30 Years Ago: Psychedelic Furs Finally Hit the Big Time (Briefly) With ‘Midnight to Midnight’
The Psychedelic Furs had been building toward blockbuster success for a while. When it finally arrived in the late '80s, however, the good times didn't last long.
Midnight to Midnight followed a pair of gold-selling albums in 1982's Forever Now and 1984's Mirror Moves, but this February 1987 release took another huge retail step – becoming the Psychedelic Furs' first Top 40 U.S. smash. "Love My Way" had initially broken the group on American radio in '82, then an update of "Pretty in Pink" – reworked for a 1986 John Hughes film of the same name – set them up for this breakthrough.
Questions quickly followed, however, for a band that had begun life in the late '70s with a witty post-punk attitude, blending elements of David Bowie, the Sex Pistols and Roxy Music while darkly ruminating on love ("Sister Europe"), consumerism ("We Love You") and the political scene ("President Gas"). Brothers Tim and Richard Butler, who co-founded the Psychedelic Furs with guitarist John Ashton, tried to push back at first.
"People think that because we've gotten to the Top 40, we've sold out. We haven't," Tim, the band's bassist, told the Orlando Sentinel in 1987. "What's happened is that people are coming around to our music after all these years. It's not that we're changing to fit the market. We're still saying 'Think for yourselves, don't follow leaders.'"
Still, as the Midnight to Midnight single "Heartbreak Beat" rose to a career-best No. 29, it was clear that the Psychedelic Furs' "overnight" success (some five albums in) had come at a price. Richard Butler, who fronted the band, didn't exactly admit to dumbing things down to get to this level of success – but he came close.
"I wanted to do some songs that were more easily understood," singer Richard Butler told the Los Angeles Times. "I had never done an album like that and I wanted to try one. Lyrically, I wanted this one to be simpler than any album I had done before. It took a lot of paring to make it simple. I find it easy to sit down and write wildly abstract, stream-of-consciousness material. I feel comfortable with the looser form. You can go off on tangents. But writing in this simple style takes discipline."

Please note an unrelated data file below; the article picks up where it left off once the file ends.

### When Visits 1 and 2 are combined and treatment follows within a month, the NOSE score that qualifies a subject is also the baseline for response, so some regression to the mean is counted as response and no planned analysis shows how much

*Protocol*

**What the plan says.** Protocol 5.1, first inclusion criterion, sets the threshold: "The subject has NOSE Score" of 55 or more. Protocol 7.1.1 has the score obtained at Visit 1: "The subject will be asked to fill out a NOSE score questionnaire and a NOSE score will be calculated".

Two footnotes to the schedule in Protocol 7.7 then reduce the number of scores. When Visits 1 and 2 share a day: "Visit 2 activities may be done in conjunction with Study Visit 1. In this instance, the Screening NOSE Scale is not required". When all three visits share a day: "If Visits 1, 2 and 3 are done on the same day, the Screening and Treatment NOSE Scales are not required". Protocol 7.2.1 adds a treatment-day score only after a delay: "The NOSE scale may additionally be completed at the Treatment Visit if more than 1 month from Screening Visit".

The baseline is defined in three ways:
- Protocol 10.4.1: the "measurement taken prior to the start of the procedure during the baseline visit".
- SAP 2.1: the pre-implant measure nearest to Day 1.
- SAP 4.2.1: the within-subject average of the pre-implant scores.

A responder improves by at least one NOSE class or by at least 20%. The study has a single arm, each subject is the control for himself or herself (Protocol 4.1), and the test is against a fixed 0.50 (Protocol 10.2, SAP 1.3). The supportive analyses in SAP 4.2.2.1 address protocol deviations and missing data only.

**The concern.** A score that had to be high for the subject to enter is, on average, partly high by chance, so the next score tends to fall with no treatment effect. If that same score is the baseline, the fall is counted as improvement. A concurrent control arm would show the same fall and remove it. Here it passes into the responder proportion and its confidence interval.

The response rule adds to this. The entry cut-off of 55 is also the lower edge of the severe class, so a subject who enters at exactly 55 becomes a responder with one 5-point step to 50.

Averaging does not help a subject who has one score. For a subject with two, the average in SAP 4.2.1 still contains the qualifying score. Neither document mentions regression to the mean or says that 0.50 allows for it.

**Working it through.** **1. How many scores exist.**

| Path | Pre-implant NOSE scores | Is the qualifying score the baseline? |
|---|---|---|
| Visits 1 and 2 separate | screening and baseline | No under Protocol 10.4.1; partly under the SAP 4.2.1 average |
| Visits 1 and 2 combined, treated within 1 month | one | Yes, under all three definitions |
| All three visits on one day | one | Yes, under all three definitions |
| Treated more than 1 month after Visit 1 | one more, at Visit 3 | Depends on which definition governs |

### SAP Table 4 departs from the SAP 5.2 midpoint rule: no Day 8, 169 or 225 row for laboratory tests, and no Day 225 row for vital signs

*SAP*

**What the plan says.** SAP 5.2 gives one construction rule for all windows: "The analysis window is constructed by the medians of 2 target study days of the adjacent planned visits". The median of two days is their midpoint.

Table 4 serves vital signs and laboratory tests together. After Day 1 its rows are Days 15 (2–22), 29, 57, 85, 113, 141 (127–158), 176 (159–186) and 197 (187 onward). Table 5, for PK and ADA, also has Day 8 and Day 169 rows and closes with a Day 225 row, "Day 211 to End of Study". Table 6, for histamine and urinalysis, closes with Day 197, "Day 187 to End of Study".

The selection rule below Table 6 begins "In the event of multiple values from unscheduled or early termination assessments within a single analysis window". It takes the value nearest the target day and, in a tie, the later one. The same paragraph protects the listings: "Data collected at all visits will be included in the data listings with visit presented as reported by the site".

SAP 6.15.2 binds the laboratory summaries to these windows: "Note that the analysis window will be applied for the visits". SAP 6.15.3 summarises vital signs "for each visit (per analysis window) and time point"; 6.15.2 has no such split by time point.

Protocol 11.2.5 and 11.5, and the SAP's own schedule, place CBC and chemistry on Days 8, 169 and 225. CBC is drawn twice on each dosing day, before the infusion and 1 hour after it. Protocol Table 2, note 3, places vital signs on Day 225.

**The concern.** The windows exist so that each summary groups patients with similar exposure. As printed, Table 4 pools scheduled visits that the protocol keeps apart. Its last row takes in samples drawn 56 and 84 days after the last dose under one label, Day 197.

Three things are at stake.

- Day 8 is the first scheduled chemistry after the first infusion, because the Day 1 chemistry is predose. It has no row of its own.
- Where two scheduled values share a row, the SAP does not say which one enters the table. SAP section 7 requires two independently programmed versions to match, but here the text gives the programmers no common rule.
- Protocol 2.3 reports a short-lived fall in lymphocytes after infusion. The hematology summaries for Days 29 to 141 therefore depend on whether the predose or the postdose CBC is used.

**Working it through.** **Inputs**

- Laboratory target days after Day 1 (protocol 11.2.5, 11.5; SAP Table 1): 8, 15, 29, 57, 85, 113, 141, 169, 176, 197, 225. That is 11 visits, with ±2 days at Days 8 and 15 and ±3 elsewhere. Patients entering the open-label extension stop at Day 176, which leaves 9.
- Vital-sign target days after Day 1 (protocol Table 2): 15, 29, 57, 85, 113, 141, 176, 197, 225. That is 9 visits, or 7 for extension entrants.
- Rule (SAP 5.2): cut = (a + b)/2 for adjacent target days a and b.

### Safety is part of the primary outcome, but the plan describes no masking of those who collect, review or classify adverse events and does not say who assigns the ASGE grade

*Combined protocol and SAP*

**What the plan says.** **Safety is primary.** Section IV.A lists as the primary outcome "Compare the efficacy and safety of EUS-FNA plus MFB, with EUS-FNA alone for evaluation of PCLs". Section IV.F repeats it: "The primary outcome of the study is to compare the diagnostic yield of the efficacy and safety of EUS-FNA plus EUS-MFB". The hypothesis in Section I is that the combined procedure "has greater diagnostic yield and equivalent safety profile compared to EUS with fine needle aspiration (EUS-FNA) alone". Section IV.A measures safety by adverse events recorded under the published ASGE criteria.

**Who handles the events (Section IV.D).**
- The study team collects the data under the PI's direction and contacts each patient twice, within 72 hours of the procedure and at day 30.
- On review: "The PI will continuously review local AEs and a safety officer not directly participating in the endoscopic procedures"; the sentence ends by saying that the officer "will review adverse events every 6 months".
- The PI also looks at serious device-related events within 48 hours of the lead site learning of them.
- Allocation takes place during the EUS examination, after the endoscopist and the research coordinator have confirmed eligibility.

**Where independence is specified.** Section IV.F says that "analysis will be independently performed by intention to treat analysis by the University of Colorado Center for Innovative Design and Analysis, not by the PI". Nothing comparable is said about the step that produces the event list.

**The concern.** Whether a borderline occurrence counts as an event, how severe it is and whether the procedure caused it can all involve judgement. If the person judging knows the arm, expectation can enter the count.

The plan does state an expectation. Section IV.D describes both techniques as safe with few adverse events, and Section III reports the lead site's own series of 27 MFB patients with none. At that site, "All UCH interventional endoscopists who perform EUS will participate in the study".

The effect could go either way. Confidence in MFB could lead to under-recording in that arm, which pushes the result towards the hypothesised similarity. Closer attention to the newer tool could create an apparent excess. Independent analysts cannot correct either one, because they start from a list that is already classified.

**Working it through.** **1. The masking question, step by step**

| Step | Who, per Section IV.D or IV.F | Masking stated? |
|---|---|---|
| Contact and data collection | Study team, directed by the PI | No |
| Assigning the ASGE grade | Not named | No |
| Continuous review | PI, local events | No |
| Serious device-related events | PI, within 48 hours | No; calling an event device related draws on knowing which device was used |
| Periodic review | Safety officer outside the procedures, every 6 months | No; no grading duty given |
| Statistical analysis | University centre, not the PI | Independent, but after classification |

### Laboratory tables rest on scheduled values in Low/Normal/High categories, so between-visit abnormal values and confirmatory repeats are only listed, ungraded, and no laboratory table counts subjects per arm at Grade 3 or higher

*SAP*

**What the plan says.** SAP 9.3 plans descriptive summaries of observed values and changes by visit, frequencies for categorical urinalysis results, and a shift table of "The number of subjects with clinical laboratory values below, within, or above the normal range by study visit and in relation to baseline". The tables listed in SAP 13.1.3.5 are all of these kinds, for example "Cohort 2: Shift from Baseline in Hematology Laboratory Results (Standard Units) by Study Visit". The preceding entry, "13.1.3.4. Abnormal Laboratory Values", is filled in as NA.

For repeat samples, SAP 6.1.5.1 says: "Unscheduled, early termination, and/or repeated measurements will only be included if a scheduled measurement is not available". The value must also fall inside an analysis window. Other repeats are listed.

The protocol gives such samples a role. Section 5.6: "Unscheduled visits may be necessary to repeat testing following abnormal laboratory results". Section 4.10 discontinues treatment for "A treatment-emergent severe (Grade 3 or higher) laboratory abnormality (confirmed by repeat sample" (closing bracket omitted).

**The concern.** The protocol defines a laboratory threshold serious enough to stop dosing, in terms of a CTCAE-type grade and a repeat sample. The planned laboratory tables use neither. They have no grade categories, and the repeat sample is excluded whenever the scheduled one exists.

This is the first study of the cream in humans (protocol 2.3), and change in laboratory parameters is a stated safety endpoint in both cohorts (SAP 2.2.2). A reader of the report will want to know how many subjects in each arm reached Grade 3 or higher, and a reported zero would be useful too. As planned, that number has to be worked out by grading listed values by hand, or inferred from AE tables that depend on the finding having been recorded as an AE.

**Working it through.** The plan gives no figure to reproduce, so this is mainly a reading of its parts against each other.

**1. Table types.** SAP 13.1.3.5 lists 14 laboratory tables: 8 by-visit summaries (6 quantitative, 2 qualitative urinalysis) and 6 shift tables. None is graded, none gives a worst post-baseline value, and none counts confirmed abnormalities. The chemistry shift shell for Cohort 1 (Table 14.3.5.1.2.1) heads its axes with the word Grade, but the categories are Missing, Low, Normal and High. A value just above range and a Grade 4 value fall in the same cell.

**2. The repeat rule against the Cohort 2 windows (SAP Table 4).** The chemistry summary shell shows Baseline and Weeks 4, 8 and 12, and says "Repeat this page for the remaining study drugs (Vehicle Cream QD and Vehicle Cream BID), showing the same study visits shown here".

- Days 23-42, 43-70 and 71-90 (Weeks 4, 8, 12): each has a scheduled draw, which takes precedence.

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Pretty in Pink, which used a sleeker, more stylized version of a song originally found on 1981's Talk, Talk, Talk, brought a larger, but not necessarily more sophisticated group of ears to the group.
"It got us across to an audience that doesn't usually buy records or go to see bands really," Tim told the Sentinel in 1987. "A movie-going audience is very different from a rock 'n' roll audience, I think. It brought us a younger audience, so now we have a big, healthy cross section – 13 to 30 and beyond."
Later, talking to the Lincoln Journal-Star in 2016, Tim admitted that "it also lost us a few of the hardcore fans who had been following us, after that movie and tour. You had all these young girls turning up in pink T-shirts dressing like Molly Ringwald."
As quickly as they flocked to the Psychedelic Furs, however, they skittered away. Midnight to Midnight, which boasted a similarly polished production aesthetic, didn't produce another Hot 100 single. In fact, "Heartbreak Beat" was the last one ever, as the Furs began shifting back to their core aesthetic.
Their follow up project, 1989's Book of Days, sank to No. 74. After one more album, 1991's only slightly better performing World Outside, the Psychedelic Furs went on an extended hiatus. Midnight to Midnight had made them, and then had broken them.
All of a sudden, a decade passed. When the Psychedelic Furs finally reformed at the dawn of the 2000s, they had a new perspective on their biggest album.
"For a while, we were staying away from Midnight to Midnight," Tim Butler told the Journal-Star. "That was the only album we feel fell into being overproduced. But we’re playing ‘Angel’s Don't Cry,’ a song never played live, even on the Midnight to Midnight tour. It’s getting really good reactions. Maybe that album isn’t so bad.”
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